Former Enron chief executive Jeffrey Skilling spent nine weeks listening in large part to his former underlings say or imply that he misled investors by saying all was well at the energy giant when accounting tricks and weak ventures fed financial rot.
Now he’s fighting back, having logged three days testifying in his fraud and conspiracy trial with a fourth on Thursday and more to come next week.
”I was aware of no illegal activity occurring at Enron Corporation,” he told jurors on Wednesday, adding that he and his co-defendant, Enron founder Kenneth Lay, never discussed doing anything they knew was forbidden by law. He acknowledged he was angry at the government because he steadfastly maintains he is falsely accused of wrongdoing.
Lay reiterated on Wednesday that he aims to testify later in the biggest corporate fraud trial to emerge from the recent era of business scandals.
Speaking with confidence sometimes accentuated by annoyance when faced with statements made against him, Skilling continued addressing damaging prosecution testimony. On Wednesday, he began addressing issues stemming from Enron’s broadband unit, which never made a profit and crashed into bankruptcy protection alongside the parent in December 2001.
Unveiled to Wall Street in 2000, Skilling billed the unit to dazzled Wall Street analysts as a potential multibillion-dollar business that would stream video to homes on Enron’s fledgling broadband network and trade internet bandwidth.
Several government witnesses, including former broadband unit CEO and Skilling ally Kenneth Rice, said Skilling minimised the division’s problems to maintain its positive buzz among analysts.
One such instance, Rice and others testified, involved Skilling in mid-2000 minimising the amount of revenues the unit earned from sales of inoperative fibre optic cable so analysts would believe more income stemmed from actual business operations.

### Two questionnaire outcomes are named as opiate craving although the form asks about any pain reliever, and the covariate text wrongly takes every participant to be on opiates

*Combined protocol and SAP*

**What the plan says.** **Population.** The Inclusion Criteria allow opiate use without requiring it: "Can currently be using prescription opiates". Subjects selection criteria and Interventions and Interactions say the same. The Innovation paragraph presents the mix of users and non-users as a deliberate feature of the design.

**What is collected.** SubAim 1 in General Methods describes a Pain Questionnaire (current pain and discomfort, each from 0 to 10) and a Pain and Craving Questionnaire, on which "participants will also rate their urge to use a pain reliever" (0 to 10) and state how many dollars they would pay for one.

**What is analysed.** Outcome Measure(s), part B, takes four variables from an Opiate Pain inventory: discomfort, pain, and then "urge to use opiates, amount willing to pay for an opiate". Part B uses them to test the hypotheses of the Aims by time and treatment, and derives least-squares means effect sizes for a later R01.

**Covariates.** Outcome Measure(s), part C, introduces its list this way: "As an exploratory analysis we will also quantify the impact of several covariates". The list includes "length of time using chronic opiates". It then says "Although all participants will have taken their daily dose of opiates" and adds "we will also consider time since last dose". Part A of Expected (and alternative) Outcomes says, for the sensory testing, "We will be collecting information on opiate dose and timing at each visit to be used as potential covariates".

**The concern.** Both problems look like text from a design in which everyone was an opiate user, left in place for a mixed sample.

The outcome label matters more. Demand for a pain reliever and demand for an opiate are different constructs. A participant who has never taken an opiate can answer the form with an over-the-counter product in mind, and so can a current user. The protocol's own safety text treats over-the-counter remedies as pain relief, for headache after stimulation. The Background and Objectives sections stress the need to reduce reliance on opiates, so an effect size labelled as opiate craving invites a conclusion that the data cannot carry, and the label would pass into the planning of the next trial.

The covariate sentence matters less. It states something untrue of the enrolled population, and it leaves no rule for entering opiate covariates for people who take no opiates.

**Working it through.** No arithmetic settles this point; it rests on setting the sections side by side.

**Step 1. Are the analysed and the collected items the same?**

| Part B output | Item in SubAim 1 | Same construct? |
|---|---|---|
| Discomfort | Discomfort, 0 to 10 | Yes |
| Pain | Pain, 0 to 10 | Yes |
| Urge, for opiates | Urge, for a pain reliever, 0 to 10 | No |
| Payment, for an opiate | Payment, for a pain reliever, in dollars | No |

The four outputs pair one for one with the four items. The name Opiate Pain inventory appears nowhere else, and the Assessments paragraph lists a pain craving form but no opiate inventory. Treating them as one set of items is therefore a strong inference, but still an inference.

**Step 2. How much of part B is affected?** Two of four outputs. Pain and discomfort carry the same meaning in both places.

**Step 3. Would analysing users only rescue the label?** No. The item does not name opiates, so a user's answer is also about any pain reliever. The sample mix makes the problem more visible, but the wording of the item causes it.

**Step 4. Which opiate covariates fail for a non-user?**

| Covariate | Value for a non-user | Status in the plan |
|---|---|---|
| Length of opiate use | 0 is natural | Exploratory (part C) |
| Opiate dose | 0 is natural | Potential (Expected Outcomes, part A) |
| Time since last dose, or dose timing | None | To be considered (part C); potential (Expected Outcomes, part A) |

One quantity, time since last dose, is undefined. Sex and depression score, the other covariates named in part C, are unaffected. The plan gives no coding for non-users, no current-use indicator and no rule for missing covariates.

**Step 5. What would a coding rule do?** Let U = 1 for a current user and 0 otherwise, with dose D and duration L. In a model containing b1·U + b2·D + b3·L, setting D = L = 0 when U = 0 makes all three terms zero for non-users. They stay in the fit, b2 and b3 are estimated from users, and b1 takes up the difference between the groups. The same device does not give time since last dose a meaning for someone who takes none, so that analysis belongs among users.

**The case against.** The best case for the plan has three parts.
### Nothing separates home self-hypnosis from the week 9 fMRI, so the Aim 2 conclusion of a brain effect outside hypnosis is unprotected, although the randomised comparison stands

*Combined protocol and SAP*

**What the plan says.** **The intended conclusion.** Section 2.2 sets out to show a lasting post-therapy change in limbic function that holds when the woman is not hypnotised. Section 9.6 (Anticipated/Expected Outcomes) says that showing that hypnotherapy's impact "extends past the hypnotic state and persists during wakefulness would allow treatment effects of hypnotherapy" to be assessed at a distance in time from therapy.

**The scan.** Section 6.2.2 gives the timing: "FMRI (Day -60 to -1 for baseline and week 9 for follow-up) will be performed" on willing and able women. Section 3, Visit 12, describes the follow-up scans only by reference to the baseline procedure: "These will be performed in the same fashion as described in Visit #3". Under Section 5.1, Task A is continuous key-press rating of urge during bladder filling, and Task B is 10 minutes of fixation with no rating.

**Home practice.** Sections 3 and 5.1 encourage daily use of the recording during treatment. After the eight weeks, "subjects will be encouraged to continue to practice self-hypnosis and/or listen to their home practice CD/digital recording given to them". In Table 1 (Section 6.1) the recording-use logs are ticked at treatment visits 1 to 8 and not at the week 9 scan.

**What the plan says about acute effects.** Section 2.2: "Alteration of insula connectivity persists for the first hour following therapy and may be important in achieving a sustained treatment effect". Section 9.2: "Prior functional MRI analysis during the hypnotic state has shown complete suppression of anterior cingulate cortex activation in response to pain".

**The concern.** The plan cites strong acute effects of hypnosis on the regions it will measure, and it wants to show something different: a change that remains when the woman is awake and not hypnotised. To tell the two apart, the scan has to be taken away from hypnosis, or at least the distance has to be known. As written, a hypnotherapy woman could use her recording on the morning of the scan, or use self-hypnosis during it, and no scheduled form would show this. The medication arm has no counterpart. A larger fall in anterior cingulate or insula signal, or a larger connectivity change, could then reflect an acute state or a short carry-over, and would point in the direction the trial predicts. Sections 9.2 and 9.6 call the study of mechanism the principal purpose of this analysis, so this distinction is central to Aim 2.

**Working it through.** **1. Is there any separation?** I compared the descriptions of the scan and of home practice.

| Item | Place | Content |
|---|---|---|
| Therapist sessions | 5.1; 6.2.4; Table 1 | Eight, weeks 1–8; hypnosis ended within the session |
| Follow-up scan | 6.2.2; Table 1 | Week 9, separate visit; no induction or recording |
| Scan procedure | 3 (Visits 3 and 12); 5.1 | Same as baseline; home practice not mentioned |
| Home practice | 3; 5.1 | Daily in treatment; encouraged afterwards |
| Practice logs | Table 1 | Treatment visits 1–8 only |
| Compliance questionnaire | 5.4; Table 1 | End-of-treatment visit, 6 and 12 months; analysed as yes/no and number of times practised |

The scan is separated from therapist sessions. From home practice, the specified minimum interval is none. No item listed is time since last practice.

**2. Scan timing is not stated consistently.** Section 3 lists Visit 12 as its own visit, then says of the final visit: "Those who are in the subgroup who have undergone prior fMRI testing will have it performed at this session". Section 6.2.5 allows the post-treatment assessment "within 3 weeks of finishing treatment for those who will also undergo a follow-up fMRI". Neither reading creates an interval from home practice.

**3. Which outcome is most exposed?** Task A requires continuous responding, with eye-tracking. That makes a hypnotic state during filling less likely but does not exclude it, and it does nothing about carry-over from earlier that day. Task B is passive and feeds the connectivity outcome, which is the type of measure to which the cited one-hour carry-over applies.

Skilling acknowledged on Wednesday that he mistakenly told analysts such sales brought in $50-million in the second quarter of 2000 when the actual amount was about $150 million — or most of the unit’s revenue.
But he said such inoperative fibre sales ”were always part of the business”, and regulatory filings in 2000 and 2001 noted those transactions.
Earlier on Wednesday, Skilling countered dramatic recollections from David Delainey, also once one of his favourite top managers.
Delainey ran Enron’s trading arm, Enron North America, until Skilling asked him to take over the company’s retail energy unit, Enron Energy Services, in February 2001. Delainey pleaded guilty to insider trading in October 2003.
Delainey told jurors he gave in to a Skilling-approved plan in March 2001 to move the retail unit’s trading arm into the profitable Enron North America to hide $200-million in losses. He also said he felt pressure from Skilling and others in 2000 to
wrongly raid the trading unit’s reserves to fill earnings gaps when other divisions failed to meet targets.
Delainey said he opposed moving part of retail into Enron North America, but other executives were exasperated with him and Skilling asked him, ”What do you want to do?” He said he took his boss’ question as code to ”get in line” and go along with it.
Skilling denied the move was made to hide losses, and said it was meant to quell disputes between traders in the two divisions and gain efficiency.
”So I asked Mr Delainey, ‘Are you sure you want to do this?’ and he said yes,” Skilling said.
Regarding reserves, Delainey said he got a hug from a happy Skilling after he told his boss in late 2000 that Enron had racked up $800-million in reserves to ensure healthy earnings reports for ”a couple of quarters”.
Skilling said he hugged Delainey, adding, ”I may have kissed him,” but only because he thought Delainey had reinstated previously eliminated reserves to protect Enron from losing money in a volatile market.
Petrocelli displayed a document that showed Delainey’s unit had set aside $363-million in reserves, not $800-million.
”This shows he’s half a billion dollars off?” Petrocelli asked.
”Yeah, a little off,” an annoyed Skilling said with a hard voice and a sigh.
The government contends both repeatedly lied to investors and employees by claiming Enron was healthy when they knew their outward optimism hid weak ventures and accounting tricks.
Skilling and Lay contend no fraud occurred at Enron other than former Chief Financial Officer Andrew Fastow and a few others skimming money from secret schemes, and negative publicity and diminished market confidence sank the company.
Skilling is charged with 28 counts of fraud, conspiracy, insider trading and lying to auditors, while Lay faces six counts of fraud and conspiracy. – Sapa-AP